Canadian Maritime Life Spring Nationals

Malar Stars With Commonwealth Reocrd In The 400 IM
Pacific Dolphins Rule In All Team Categories


Nick J. Thierry

VICTORIA - The first night of finals at the 1999 Maritime Life Spring Nationals (long course) had team selections as the foremost aim for the finallists. Major team spots up for grabs were: SC Worlds (April 1-4) in Hong Kong, World Student Games in July, Pan Ams in August, and Pan Pacs in Sydney Australia,

In a very close finish Joanne Malar (UCSC) won the women's 200 freestyle by 1/100 of a second with 2:01.29 over Jessica Deglau (PDSA) second with 2:01.30. Laura Nicholls (ROW) was third with 2:01.63. Kate Brambley (PDSA) and Marianne Limpert (PDSA) tied for fourth with 2:02.55.

In the B final, Suzu Chiba (JPN), who followed coach Bud McAllister from California to Waterloo (ROW), swam to a three-body-length win in 2:00.52. McAllister arrived in mid-January to take up the Waterloo National Centre coaching position.

Rick Say (IS) was the early leader in the men's 200 freestyle with 25.54 at the 50, and 53.73 at the 100. Mark Johnston (PDSA) moved into the lead at the 150 with 1:22.16, and held on to win in 1:50.70. Yannick Lupien (MAC) challenged for the lead in the final metres but was second with 1:50.86. Say was third with 1:51.56 and Brian Johns (RACER) fourth with 1:51.73.

In the women's 100 backstroke, Kelly Stefanyshyn (PDSA) took the lead at the 50 with 30.93. But in the second length, Erin Gammel (KCS) moved into the lead, touching first with 1:02.84. Stefanyshyn was second with 1:03.17 and Amanda Marin (PDSA) was third with 1:03.82. Gammel's win was a personal best and a bit of an upset over Canadian record-holder Stefanyshyn.

"I'm just happy it was best time. I've been waiting for that for a year," said Gammel, 19. "I finally clicked and I'm overwhelmed by it. My training has gone exceptionally well and I had it in my mind I was going to do it this year."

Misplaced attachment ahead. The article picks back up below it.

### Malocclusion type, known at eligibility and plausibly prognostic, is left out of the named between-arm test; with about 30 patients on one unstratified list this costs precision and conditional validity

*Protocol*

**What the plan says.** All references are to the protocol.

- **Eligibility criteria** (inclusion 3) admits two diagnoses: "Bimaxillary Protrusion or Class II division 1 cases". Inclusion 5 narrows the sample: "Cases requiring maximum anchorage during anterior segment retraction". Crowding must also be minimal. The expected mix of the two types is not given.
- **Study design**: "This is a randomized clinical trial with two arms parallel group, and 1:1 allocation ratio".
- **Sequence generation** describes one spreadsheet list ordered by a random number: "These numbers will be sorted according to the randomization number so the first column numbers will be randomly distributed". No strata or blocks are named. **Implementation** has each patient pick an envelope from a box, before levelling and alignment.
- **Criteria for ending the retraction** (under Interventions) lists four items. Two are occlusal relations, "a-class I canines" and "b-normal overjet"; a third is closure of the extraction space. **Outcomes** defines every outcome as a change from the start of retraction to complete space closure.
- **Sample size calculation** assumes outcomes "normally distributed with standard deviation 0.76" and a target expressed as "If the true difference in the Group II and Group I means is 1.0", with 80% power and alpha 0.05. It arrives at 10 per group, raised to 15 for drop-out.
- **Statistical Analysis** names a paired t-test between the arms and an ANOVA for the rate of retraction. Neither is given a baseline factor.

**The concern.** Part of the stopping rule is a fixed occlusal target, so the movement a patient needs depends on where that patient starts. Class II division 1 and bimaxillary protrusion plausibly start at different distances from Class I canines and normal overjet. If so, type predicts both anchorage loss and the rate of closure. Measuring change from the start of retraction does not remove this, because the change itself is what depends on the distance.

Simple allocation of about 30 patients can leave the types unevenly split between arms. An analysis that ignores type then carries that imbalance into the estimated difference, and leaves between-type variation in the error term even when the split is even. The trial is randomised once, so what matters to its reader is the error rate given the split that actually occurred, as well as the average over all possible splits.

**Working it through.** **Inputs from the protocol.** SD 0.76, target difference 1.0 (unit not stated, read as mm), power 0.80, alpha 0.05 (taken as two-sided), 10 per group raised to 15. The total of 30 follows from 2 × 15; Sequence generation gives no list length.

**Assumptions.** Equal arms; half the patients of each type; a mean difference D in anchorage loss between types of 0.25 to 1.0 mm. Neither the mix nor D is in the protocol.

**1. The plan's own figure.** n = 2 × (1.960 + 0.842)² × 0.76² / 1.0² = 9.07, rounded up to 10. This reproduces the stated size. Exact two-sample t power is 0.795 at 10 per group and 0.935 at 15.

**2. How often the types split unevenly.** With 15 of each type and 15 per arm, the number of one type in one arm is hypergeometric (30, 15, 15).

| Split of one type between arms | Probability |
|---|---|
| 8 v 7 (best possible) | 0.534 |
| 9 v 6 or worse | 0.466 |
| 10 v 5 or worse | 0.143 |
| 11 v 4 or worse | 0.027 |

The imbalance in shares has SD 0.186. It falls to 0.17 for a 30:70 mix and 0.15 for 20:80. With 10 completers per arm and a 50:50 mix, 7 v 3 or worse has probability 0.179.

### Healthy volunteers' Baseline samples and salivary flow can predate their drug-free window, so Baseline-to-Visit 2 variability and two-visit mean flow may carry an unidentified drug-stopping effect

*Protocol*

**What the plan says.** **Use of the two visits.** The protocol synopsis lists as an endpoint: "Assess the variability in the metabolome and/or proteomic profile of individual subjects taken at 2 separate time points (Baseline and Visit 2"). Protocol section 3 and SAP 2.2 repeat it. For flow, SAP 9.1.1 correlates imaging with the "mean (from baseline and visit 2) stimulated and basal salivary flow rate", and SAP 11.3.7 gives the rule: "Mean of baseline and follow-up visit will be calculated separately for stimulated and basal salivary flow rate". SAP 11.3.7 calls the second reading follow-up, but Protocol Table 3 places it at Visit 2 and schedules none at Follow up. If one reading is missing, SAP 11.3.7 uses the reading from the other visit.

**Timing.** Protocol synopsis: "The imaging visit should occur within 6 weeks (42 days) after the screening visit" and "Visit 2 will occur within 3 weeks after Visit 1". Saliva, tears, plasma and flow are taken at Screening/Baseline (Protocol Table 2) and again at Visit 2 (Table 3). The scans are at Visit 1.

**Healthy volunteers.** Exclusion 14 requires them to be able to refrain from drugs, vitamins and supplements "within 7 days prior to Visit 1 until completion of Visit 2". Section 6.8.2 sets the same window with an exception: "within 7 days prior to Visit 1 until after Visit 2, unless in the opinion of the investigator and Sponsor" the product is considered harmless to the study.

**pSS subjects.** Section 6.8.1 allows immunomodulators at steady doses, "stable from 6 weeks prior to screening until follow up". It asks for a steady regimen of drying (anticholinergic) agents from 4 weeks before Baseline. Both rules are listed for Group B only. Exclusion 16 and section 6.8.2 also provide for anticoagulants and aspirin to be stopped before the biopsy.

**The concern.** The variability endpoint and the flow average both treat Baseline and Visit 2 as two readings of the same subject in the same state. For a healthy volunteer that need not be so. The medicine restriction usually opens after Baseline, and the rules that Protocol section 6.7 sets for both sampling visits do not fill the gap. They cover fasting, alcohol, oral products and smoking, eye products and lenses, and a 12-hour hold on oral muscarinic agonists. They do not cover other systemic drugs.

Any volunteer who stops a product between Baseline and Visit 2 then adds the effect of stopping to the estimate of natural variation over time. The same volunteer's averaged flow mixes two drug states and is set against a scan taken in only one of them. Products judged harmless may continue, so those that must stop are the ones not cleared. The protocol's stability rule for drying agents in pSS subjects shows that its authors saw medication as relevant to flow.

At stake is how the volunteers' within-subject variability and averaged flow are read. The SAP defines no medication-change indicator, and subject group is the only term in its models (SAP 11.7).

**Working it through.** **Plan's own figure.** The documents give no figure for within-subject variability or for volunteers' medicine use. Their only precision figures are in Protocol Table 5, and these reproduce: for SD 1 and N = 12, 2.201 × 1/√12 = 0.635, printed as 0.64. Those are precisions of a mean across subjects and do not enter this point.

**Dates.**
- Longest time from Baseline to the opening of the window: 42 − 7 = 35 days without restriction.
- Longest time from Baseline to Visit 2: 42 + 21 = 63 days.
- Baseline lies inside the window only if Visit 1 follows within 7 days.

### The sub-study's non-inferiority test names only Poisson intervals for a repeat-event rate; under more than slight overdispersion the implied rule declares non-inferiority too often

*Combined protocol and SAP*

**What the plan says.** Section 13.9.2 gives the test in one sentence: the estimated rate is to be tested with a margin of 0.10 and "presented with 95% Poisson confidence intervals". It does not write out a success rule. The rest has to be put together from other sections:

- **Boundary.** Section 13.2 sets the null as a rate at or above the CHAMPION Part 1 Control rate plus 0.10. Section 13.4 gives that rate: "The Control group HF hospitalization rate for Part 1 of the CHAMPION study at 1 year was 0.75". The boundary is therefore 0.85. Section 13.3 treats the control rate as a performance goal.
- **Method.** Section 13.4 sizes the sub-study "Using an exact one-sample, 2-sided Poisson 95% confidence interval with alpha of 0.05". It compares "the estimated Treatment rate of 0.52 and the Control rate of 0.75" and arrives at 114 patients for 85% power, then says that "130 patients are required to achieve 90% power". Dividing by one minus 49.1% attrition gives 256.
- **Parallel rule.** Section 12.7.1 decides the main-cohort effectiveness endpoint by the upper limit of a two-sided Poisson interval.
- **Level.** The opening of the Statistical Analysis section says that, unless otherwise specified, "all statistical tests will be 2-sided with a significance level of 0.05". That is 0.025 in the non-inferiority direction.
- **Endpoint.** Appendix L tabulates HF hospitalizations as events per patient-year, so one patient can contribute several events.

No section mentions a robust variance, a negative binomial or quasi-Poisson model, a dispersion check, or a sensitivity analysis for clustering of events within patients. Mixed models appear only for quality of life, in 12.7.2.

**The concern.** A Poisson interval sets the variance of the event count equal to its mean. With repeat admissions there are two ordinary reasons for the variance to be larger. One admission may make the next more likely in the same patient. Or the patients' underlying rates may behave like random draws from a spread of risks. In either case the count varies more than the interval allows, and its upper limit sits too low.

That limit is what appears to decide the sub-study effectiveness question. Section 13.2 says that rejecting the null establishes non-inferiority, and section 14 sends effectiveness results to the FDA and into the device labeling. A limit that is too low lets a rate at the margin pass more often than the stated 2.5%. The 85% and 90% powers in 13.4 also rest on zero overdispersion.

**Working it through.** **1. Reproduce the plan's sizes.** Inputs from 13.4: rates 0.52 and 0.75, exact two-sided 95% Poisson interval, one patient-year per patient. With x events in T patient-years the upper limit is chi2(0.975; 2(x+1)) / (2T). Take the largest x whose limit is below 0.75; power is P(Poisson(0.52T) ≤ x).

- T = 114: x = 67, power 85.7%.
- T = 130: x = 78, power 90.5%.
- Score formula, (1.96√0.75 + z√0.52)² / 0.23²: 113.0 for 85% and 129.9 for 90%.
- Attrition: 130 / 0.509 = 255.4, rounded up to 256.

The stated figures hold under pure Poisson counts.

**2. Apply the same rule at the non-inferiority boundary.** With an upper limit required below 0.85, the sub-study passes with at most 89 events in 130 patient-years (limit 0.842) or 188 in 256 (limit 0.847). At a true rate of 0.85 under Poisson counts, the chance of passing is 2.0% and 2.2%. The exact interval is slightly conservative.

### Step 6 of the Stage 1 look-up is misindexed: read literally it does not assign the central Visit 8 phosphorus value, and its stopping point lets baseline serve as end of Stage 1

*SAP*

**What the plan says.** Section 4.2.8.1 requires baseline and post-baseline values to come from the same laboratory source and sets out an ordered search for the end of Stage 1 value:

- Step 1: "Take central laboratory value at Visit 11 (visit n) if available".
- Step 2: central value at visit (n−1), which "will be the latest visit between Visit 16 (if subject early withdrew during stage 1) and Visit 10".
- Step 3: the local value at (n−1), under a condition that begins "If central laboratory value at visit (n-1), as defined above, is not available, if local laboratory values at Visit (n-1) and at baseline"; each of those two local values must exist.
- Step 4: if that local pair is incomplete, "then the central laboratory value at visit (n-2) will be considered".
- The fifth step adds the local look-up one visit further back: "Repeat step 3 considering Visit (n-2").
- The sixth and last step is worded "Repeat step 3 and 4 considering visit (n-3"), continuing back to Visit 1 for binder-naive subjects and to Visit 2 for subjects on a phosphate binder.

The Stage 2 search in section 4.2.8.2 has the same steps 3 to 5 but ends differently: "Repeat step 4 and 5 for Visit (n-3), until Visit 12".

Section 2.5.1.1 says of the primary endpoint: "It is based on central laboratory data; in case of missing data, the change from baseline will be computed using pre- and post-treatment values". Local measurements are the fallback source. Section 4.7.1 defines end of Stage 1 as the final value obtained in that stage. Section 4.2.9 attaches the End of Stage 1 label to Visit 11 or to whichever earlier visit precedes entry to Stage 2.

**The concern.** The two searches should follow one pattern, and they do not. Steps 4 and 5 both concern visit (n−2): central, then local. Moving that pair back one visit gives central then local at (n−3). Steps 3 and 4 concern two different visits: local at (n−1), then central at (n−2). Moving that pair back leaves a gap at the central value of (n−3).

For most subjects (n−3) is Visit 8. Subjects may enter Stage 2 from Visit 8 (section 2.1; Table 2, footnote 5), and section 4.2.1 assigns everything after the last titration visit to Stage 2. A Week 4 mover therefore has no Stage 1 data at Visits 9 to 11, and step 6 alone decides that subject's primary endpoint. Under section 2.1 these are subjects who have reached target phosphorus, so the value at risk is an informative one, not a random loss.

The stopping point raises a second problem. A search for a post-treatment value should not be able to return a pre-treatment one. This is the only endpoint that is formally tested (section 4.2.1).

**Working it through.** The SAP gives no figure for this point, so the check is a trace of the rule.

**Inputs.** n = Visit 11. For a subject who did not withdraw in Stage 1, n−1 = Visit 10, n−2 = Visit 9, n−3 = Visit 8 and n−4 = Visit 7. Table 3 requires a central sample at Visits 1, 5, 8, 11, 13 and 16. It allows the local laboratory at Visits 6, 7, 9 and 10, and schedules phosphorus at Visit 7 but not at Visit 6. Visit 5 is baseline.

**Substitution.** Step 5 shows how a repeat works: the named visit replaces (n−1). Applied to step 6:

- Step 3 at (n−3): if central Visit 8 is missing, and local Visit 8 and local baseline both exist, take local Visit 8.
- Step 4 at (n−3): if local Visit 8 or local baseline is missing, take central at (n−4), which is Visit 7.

In what turned out to be the swim of the evening, Joanne Malar (UCSC) went all out from the start in the 400 IM and crushed her old best of 4:43.39 with a terrific 4:41.20. It a was new Commonwealth and Canadian record.

Malar's split: Old record
1:04.08 (fly) 1:04.44
2:16.24 (1:12.16 back) 2:16.62
3:36.79 (1:20.55 breast) 3:37.67
4:41.20 (1:04.41 free) 4:43.39

An emotional Malar after record 400 IM swim
Click image for larger photo. Photo © Greg Kinch

In second was Liz Warden (TO) with 4:49.68-a repeat of their 1-2 finish from last year's Commonwealth Games.

"This is something I've been waiting for for a long time," said Malar, and credited her coach Jan Bidrman for her improved performances of late.

"I was on a plateau for a while and it was getting hard to get motivated to train, but I knew it was in me. And I feel there's still room for improvement. It's exciting to see I'm getting there."

The men's 400 IM was a tough race for Curtis Myden (UCSC), who is concentrating on school work. He was challenged by Owen Von Richter (ESWIM) on the second half where he closed the gap in breaststroke and almost moved into the lead at the 350. But Myden pulled it out like so many times in the past with a 4:19.09, to Von Richter's personal best of 4:19.90 (his first time under 4:20).

In third was Adam Peacey (TO) with 4:24.20, another personal best, over Philip Weiss (IS) with 4:24.89.

It was a milestone 25th national title for Myden. "Winning 25 really sneaks up on you," said Myden, who has concentrated on school most of this season. "Hopefully there's a few more in me. I was pretty happy with my time, there's still a lot of work to do but I'm confident I can catch up to my old form." Pacific Dolphins won both relays.

The women's team of Kelly Stefanyshyn, Marianne Limpert, Katie Brambley, and Jessica Deglau won with 1:45.44, to Calgary's 1:45.83 and Region of Waterloo's 1:45.89.